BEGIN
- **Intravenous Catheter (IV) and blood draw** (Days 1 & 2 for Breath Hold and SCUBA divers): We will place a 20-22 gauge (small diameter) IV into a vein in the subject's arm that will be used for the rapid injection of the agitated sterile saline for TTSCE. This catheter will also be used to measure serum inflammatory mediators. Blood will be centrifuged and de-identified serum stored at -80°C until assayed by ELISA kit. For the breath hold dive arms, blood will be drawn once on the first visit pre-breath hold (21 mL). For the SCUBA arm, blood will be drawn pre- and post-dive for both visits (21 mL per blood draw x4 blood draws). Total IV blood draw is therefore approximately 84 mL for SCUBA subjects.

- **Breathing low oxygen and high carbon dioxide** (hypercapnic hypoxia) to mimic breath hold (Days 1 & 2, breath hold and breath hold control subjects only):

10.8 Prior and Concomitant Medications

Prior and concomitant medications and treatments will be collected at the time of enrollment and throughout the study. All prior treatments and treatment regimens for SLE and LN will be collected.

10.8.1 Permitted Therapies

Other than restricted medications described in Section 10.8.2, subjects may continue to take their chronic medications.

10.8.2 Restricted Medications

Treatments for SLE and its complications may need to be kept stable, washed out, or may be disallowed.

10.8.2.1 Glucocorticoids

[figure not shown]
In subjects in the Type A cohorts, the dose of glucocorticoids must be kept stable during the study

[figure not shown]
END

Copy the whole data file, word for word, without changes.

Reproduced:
- **Intravenous Catheter (IV) and blood draw** (Days 1 & 2 for Breath Hold and SCUBA divers): We will place a 20-22 gauge (small diameter) IV into a vein in the subject's arm that will be used for the rapid injection of the agitated sterile saline for TTSCE. This catheter will also be used to measure serum inflammatory mediators. Blood will be centrifuged and de-identified serum stored at -80°C until assayed by ELISA kit. For the breath hold dive arms, blood will be drawn once on the first visit pre-breath hold (21 mL). For the SCUBA arm, blood will be drawn pre- and post-dive for both visits (21 mL per blood draw x4 blood draws). Total IV blood draw is therefore approximately 84 mL for SCUBA subjects.

- **Breathing low oxygen and high carbon dioxide** (hypercapnic hypoxia) to mimic breath hold (Days 1 & 2, breath hold and breath hold control subjects only):

10.8 Prior and Concomitant Medications

Prior and concomitant medications and treatments will be collected at the time of enrollment and throughout the study. All prior treatments and treatment regimens for SLE and LN will be collected.

10.8.1 Permitted Therapies

Other than restricted medications described in Section 10.8.2, subjects may continue to take their chronic medications.

10.8.2 Restricted Medications

Treatments for SLE and its complications may need to be kept stable, washed out, or may be disallowed.

10.8.2.1 Glucocorticoids

[figure not shown]
In subjects in the Type A cohorts, the dose of glucocorticoids must be kept stable during the study

[figure not shown]